April 22, 2019 report
Light-based computer hardware that can compete with silicon
A team of researchers at NTT Corporation has developed a way to use light-based computer hardware that allows it to to compete with silicon. In their paper published in the journal Nature Photonics, the group describes their research, the devices they created and how well they worked.
Computer scientists have known for some time that the era of increasing computer speed by modifying silicon-based computer parts is coming to an end. To that end, many have turned to quantum computing as the way to speed up computers—but to date, such efforts have not led to useful machines and there is no guarantee they ever will. Because of that, others in the computer business are looking for other options, such as using light to move data around inside of computers instead of electrons. Currently, light is generally only used to carry data long distances. In this new effort, the researchers report that they have developed computing devices based partially on light that performed as well as electron-based hardware.
The idea of using only light as a data medium in computer hardware is still a long way off—instead, engineers are focusing on using light in areas where it seems feasible and electrons everywhere else. Because of that computer devices must be able to convert between the two mediums, a problem that until now has prevented such devices from being built. Prior efforts have required too much power to be feasible and the conversion process has been too slow. To get around both problems, the researchers developed a new kind of photonic crystal that was able to diffuse light in a way that allowed it to follow a designated path on demand and to also be absorbed when needed to be used for generating current. The crystal was also able to work in reverse.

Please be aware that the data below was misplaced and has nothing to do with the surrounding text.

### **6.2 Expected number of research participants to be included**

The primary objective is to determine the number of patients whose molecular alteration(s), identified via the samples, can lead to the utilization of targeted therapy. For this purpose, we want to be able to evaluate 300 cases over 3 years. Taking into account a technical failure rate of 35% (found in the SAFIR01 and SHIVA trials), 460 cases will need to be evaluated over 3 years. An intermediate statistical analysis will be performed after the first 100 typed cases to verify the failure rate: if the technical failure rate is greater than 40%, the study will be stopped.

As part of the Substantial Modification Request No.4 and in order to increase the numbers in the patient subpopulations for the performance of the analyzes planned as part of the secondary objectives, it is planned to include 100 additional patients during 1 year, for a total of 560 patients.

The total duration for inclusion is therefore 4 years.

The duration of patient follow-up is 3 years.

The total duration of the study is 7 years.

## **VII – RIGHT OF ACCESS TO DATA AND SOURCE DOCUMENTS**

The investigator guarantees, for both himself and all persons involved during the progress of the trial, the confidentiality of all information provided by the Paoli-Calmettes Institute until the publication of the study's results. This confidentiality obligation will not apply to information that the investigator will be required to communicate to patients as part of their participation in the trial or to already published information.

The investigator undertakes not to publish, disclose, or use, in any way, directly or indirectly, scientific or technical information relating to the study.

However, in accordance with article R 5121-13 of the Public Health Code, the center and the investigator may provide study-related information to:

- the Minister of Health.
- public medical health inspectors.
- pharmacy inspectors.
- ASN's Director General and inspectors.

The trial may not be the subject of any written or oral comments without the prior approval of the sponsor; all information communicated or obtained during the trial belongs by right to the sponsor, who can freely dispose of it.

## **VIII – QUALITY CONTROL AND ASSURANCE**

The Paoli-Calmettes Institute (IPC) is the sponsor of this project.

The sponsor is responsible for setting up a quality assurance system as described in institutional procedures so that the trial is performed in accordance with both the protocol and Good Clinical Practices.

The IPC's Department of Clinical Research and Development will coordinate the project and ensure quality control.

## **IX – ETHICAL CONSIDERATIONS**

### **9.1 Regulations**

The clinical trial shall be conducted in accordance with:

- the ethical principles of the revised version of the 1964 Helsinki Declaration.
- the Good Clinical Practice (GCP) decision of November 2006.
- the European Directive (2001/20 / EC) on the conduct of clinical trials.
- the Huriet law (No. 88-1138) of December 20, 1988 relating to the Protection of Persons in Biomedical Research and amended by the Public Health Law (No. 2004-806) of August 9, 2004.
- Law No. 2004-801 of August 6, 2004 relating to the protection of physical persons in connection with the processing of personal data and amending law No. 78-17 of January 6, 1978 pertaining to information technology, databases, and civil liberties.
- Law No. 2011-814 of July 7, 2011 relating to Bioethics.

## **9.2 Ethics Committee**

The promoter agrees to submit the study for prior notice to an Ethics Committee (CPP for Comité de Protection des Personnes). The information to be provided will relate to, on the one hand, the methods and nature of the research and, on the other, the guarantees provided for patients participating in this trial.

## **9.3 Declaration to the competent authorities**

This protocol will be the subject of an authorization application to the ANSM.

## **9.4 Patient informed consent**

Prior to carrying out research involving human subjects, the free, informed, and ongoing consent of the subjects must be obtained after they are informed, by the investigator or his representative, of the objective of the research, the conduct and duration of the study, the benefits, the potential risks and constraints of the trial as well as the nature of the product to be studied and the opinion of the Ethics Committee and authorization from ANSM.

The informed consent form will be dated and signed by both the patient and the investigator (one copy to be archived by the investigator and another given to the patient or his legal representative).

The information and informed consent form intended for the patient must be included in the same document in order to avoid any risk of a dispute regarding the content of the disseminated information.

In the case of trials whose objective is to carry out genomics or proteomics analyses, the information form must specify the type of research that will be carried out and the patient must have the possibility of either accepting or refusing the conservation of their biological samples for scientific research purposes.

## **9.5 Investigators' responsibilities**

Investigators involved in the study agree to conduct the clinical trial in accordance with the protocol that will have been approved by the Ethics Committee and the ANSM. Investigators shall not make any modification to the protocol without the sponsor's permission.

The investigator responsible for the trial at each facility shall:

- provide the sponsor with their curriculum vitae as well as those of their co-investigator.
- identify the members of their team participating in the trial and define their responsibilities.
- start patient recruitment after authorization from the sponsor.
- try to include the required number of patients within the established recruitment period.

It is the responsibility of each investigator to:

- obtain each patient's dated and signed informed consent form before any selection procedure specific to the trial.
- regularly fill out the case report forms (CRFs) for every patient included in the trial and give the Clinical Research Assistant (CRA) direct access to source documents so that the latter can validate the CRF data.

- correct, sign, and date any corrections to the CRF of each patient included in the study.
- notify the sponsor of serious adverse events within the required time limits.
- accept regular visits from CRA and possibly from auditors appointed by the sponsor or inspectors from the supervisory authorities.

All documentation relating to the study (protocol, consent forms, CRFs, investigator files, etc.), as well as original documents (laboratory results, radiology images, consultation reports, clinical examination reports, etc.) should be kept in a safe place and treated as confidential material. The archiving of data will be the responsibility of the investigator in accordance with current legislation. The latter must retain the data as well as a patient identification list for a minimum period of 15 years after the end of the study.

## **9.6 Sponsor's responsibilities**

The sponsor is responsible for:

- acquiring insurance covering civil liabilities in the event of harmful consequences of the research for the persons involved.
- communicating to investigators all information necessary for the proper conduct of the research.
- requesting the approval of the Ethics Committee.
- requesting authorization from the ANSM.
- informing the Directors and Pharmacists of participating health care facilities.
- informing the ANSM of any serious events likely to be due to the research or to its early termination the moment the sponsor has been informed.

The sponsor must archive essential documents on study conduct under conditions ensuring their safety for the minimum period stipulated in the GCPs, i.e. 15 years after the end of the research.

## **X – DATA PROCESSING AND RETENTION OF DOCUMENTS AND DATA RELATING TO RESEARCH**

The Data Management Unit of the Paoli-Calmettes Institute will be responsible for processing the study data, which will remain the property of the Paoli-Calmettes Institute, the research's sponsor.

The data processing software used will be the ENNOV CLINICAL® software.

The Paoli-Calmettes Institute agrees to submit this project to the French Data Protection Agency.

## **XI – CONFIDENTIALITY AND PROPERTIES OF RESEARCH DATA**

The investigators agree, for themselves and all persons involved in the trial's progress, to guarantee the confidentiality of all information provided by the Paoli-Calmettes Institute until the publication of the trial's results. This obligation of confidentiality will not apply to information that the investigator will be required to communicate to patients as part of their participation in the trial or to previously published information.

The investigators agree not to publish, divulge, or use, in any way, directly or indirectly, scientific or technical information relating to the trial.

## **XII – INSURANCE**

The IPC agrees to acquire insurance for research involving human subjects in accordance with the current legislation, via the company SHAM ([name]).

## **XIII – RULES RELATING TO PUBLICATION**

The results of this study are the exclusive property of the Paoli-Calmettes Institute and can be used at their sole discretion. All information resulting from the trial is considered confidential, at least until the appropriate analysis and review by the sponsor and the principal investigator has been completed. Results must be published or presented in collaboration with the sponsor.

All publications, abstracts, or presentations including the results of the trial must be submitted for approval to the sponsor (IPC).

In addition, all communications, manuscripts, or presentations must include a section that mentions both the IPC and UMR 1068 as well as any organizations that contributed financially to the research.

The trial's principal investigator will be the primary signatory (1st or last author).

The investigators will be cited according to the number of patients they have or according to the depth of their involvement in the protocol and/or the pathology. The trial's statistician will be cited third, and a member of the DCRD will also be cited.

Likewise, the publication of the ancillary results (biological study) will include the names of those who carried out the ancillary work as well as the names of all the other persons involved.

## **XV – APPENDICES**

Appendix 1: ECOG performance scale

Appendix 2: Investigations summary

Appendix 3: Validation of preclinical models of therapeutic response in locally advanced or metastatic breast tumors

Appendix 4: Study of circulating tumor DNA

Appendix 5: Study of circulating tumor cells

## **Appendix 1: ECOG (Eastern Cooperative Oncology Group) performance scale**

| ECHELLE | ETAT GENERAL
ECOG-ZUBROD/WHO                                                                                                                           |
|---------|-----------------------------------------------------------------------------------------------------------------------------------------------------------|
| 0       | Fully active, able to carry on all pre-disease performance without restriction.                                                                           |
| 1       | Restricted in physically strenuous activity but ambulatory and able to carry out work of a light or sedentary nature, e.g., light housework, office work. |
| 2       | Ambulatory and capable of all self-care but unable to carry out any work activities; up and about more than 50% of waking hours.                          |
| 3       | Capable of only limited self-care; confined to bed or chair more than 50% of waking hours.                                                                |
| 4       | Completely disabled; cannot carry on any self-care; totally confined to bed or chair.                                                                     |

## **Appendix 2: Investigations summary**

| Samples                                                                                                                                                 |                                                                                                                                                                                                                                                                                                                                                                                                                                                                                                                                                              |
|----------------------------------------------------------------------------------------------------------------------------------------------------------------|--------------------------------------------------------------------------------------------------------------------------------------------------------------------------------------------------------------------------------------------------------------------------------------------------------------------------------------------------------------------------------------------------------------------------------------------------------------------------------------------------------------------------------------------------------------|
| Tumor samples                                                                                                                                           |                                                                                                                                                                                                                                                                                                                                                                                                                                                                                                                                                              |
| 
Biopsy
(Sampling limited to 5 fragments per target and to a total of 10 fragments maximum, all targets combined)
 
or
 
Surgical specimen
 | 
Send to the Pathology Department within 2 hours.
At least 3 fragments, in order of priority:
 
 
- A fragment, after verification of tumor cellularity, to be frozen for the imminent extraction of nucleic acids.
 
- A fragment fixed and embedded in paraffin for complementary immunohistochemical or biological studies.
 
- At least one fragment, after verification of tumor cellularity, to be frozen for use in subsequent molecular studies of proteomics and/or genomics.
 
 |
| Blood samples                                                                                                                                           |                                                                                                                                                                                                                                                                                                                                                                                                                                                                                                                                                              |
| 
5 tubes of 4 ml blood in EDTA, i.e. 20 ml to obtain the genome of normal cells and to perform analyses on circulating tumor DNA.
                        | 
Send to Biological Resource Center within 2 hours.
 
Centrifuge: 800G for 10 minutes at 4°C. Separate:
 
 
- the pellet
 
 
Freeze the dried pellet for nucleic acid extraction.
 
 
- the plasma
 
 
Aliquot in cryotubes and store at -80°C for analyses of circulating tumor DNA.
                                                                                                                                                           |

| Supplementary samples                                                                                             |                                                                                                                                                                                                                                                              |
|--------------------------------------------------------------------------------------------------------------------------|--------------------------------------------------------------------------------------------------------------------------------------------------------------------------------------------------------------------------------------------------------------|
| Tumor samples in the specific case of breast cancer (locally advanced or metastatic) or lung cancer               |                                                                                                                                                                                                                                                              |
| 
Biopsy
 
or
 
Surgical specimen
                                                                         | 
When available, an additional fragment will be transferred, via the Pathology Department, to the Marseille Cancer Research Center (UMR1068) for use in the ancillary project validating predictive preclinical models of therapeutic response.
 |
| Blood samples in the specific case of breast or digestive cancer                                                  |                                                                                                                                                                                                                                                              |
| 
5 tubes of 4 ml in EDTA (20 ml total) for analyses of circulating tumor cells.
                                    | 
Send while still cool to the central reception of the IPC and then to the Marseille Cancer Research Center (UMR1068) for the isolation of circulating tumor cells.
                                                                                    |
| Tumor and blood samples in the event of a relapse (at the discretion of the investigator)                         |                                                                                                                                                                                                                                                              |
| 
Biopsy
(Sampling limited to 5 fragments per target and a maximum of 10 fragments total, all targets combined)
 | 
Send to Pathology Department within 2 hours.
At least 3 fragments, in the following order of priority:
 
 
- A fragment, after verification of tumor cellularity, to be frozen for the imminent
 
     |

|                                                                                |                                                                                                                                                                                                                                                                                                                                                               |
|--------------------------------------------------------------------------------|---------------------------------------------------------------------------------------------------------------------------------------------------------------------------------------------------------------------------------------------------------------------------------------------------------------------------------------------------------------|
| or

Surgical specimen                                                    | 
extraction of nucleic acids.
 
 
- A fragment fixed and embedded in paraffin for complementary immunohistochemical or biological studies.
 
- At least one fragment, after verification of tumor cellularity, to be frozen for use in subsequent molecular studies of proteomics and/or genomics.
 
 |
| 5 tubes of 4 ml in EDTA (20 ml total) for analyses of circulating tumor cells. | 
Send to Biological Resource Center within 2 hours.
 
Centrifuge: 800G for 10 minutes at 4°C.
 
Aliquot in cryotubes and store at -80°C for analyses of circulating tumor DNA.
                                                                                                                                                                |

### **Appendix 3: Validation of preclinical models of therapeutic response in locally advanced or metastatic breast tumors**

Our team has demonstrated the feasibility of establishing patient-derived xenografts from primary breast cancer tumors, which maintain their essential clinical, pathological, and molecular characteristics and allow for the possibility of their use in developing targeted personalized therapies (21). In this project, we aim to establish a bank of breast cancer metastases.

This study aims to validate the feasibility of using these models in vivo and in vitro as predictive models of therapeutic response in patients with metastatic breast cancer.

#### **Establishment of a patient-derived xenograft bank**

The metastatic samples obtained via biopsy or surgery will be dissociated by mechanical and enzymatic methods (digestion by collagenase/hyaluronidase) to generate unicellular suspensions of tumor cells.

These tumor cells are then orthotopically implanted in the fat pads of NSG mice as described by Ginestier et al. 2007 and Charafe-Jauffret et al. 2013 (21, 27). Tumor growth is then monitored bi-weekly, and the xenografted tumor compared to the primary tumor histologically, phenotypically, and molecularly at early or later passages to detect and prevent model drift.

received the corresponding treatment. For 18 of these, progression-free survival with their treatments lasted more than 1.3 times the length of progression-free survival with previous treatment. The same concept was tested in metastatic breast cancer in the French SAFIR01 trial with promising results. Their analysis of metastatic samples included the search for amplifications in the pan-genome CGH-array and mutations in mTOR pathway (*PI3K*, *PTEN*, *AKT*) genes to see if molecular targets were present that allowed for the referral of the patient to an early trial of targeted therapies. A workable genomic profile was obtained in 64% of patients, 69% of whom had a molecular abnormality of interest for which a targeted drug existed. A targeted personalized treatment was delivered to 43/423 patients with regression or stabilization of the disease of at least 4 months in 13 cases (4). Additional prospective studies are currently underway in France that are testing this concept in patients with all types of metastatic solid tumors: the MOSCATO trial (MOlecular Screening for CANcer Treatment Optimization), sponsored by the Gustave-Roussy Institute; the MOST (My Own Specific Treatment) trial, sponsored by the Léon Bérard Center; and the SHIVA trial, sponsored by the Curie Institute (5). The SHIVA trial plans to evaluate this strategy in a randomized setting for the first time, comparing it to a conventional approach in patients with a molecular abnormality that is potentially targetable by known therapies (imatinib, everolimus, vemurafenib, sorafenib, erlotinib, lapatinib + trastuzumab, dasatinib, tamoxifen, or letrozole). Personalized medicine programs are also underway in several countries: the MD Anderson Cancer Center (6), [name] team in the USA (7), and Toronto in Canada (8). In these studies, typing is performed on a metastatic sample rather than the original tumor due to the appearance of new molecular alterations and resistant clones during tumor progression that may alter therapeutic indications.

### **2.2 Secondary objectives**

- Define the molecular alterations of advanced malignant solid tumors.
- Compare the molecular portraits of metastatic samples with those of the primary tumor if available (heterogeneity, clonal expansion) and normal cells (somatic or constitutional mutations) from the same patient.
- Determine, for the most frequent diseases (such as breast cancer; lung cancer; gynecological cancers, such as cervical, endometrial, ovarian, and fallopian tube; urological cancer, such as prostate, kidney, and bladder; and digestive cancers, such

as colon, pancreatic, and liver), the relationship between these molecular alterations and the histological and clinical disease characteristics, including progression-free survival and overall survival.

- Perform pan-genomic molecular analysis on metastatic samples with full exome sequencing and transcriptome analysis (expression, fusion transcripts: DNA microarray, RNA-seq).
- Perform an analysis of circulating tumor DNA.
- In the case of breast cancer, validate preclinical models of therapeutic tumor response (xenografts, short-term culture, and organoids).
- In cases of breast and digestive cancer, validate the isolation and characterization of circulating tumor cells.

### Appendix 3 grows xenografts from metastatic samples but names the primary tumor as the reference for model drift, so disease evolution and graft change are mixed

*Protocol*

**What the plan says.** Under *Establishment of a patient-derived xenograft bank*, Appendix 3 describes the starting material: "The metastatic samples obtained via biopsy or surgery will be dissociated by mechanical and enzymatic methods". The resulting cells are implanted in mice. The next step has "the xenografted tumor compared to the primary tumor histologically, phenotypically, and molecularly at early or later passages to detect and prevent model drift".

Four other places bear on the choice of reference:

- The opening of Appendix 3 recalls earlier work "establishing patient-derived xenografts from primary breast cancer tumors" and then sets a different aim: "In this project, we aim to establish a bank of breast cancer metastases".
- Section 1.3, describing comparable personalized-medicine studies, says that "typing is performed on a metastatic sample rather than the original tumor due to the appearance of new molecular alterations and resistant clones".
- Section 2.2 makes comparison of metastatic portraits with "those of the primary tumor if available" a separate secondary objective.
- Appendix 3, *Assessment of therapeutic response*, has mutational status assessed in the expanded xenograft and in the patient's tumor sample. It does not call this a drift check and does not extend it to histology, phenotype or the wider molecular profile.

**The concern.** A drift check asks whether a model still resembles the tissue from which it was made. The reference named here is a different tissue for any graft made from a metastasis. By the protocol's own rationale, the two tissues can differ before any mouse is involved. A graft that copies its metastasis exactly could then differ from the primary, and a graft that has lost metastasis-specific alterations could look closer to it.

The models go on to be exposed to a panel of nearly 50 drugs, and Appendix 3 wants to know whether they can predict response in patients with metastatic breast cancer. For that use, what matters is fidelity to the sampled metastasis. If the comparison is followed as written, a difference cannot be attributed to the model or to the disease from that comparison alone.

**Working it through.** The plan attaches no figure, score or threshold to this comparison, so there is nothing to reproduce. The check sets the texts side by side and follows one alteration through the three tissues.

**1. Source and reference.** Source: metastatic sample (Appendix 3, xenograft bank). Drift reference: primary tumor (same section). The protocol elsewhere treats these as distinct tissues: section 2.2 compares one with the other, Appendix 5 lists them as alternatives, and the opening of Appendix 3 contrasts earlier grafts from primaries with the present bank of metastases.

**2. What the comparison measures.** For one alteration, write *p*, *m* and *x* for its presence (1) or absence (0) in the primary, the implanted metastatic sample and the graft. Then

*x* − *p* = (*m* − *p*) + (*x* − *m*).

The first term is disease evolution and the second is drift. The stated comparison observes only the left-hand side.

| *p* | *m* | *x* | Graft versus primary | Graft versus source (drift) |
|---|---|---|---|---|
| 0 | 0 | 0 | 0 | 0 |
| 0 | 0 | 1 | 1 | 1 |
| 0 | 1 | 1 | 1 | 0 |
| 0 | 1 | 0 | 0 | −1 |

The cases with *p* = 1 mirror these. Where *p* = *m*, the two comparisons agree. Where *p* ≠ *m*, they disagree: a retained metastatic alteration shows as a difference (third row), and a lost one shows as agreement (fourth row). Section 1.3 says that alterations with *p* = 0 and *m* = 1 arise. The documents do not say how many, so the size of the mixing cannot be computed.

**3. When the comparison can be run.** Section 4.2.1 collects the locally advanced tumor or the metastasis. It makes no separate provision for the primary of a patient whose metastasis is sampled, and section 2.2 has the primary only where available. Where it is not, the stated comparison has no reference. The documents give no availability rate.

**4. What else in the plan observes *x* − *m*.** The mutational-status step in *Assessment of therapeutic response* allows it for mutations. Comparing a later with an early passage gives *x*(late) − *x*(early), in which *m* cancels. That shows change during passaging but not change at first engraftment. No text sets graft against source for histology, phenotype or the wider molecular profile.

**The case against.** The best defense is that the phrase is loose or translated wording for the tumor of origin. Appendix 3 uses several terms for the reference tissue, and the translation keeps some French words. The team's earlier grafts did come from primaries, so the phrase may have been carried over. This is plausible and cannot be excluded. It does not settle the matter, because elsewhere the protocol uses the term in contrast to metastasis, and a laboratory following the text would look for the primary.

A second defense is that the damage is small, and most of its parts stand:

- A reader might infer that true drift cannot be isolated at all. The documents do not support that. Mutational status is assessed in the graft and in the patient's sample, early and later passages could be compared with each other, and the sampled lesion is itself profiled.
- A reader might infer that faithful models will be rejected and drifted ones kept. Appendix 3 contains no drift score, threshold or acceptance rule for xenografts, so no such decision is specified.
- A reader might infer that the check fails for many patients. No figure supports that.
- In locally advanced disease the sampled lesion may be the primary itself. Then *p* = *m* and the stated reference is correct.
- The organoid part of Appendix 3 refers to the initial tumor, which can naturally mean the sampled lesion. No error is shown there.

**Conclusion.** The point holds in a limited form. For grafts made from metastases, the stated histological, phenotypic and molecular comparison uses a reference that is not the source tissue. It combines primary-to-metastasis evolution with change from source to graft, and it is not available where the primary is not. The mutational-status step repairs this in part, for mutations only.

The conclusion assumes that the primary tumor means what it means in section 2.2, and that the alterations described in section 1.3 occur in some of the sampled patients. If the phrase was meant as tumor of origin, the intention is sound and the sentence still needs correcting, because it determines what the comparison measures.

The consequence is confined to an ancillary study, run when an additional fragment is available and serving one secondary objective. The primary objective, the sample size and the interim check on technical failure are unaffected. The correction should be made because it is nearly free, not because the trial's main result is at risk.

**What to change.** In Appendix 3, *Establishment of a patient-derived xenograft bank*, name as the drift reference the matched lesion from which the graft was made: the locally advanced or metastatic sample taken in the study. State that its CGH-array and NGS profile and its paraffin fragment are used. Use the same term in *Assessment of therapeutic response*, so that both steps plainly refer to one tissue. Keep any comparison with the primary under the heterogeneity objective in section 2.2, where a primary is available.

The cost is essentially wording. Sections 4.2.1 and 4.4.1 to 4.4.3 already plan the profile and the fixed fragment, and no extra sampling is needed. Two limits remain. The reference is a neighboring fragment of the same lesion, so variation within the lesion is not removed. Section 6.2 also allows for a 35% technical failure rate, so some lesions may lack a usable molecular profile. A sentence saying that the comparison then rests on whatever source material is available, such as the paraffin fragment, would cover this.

The researchers report that they were able to create electrical-to-optical devices as well was optical-to-electrical devices. They then used the devices they built to make an electro-optical modulator that ran at 40 Gbps and used just 42 attojoules per bit. They also built a photoreceiver that ran at 10 Gbps, which they note, did not require an amplifier. Next, the team combined the two devices to create a transistor.
The work done by the team demonstrates that it is possible to build hybrid electro-optical devices that are capable of competing with silicon-based devices, and perhaps someday soon, overtaking them.
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